This week we worked on the bent-wrist hammer lock. It’s taught initially off a wrist grab. Your attacker grabs your wrist. You circle your held hand around to the outside and grasp his wrist from underneath and then twist his arm to raise his elbow and create a “bridge”. You throw a hacking forearm strike into his ribs and go underneath the arm. As you pivot to face his back, your free hand controls his elbow, while your other hand locks his wrist. You then drive the arm up toward the locked shoulder.
There’s also an interesting variation that my Jujutsu instructor showed me where you direct the elbow straight to the ground. It’s a very easy takedown.
One of my students asked how she could circle her hand around for the grab when her opponent’s grip is very stiff and strong.
I gave a thoughtless response. I suggested a knee to the groin to distract or stun the attacker. As I thought about it later, I realized that a knee to the groin is only going to bend the attacker over and make the entry more difficult. A palm strike to the chin would be better, as it would drive his head back and not complicate your entry.
An even better answer is that if the guy is stiff-arming you, he’s inviting an arm bar. We don’t want to be emotionally attached to any one technique, struggling to make it work when the conditions are against it. We have many different martial principles at our disposal, and thousands of techniques. Flowing from one possibility to another is a part of Hapki (Aiki in Japanese).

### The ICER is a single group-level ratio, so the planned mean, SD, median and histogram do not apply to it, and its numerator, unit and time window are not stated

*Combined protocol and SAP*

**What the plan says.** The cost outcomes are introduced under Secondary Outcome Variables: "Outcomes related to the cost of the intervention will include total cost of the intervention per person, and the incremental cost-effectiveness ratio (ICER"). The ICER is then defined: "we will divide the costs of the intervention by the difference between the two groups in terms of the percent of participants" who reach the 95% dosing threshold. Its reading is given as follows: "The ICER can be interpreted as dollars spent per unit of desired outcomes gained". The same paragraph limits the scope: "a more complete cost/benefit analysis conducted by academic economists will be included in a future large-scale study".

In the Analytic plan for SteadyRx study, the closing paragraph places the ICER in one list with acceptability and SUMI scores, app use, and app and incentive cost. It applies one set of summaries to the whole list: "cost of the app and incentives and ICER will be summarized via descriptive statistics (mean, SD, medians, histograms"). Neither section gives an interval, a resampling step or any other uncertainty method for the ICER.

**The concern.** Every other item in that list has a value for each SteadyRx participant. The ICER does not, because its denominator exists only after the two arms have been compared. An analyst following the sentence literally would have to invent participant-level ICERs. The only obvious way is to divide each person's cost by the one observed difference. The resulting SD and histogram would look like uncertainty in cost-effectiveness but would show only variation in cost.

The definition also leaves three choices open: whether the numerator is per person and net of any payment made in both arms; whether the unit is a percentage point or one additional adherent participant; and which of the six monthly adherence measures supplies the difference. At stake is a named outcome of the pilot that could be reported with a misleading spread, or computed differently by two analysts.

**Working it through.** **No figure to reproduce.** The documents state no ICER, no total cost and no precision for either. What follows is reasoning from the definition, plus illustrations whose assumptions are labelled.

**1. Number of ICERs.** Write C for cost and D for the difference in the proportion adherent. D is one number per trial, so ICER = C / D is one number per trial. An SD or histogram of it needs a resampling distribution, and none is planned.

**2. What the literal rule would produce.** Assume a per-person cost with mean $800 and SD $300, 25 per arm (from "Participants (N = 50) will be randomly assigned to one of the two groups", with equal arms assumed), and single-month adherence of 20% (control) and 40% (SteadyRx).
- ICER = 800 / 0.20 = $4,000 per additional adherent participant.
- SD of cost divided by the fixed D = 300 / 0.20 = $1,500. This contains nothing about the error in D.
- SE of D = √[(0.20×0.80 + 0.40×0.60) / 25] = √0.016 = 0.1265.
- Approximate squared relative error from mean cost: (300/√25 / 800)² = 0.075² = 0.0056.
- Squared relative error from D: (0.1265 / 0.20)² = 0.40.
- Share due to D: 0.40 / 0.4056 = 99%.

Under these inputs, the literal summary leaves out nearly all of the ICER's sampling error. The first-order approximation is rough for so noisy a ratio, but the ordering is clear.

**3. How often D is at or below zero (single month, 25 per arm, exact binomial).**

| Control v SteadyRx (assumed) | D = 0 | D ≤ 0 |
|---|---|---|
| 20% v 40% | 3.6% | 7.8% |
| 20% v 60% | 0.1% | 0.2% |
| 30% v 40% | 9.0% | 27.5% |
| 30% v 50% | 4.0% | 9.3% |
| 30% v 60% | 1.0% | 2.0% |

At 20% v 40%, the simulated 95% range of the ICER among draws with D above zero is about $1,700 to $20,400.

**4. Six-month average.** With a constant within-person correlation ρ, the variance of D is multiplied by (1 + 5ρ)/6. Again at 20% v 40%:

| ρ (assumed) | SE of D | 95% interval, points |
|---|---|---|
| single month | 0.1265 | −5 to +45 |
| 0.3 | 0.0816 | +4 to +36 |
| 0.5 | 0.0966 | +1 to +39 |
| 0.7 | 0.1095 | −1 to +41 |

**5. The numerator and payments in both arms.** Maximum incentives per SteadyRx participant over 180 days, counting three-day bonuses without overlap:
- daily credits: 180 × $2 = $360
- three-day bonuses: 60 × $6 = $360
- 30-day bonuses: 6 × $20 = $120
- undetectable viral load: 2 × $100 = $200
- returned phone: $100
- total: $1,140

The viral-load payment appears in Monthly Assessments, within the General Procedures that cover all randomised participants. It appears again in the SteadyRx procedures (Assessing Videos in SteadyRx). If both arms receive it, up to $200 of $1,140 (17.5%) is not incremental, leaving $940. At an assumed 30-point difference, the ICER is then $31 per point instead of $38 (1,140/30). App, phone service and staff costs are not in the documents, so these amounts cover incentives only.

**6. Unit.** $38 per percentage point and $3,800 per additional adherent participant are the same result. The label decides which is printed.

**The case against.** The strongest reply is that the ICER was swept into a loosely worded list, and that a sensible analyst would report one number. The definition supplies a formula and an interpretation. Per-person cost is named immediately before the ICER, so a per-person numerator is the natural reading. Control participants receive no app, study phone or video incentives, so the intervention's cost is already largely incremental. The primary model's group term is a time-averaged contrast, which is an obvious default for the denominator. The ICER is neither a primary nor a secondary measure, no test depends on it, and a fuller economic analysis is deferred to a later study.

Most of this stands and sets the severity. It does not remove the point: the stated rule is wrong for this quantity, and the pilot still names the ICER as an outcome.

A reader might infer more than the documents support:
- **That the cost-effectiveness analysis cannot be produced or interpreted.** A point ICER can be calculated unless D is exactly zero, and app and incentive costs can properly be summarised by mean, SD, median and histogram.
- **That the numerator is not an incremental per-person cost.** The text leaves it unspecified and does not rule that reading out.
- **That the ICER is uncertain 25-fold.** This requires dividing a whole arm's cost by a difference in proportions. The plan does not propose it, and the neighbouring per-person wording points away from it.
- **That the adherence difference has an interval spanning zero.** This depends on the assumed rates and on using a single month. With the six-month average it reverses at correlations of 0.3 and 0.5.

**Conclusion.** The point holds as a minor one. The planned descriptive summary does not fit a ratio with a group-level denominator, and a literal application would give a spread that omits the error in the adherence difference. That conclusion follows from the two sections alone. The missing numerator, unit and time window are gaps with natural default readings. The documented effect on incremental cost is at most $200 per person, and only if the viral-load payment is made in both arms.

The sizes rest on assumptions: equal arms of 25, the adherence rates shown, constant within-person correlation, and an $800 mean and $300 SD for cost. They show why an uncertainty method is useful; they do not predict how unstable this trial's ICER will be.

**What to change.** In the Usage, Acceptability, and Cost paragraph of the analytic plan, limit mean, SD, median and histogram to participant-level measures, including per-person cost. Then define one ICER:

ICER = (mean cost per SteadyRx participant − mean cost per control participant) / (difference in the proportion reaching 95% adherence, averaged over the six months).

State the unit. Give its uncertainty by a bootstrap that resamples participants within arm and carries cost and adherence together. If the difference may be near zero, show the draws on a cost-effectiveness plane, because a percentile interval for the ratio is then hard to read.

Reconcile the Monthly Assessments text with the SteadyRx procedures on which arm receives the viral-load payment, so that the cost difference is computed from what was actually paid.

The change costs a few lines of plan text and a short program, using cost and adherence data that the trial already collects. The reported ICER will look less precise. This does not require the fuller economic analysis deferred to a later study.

Literally, Hapki means harmonious energy, or energy blending. Some consider this to be a philosophy of life, in which a martial artist harmonizes his own mind, body and spirit, so that no part of his being is in conflict with another.
Yet another part of Hapki is to use the attacker’s energy to aid your response. The hammer lock works better when your attacker is inviting your forward motion. For example, when he’s pulling on your wrist, or retracting his hand after a punch. In those cases you go with his energy and you’re under the arm before he knows what happened.
That’s Hapki. And that has always been a challenge for me. I don’t know why. Maybe because my martial arts upbringing was in Shotokan Karate (not exactly an Aiki art). Or maybe because I am a weight lifter. When you’re pushing the iron and you get stuck halfway, you don’t look for a way around it. You draw upon every ounce of will and force that weight to move.
From the very beginning my Hapkido instructor Erik used to tell me, “Don’t use your muscles.” When I began Kokodo Jujutsu, my Sensei Dave often reminded me to tone down the strikes and to focus on flowing from one lock to another. It has taken me years of training to understand this idea of Hapki/Aiki, and even now I sometimes forget.
So, for my students, if it ever seems like I’m advocating using force to overcome resistance, just ask me, “Is that Hapki?”
Wael Abdelgawad, Founder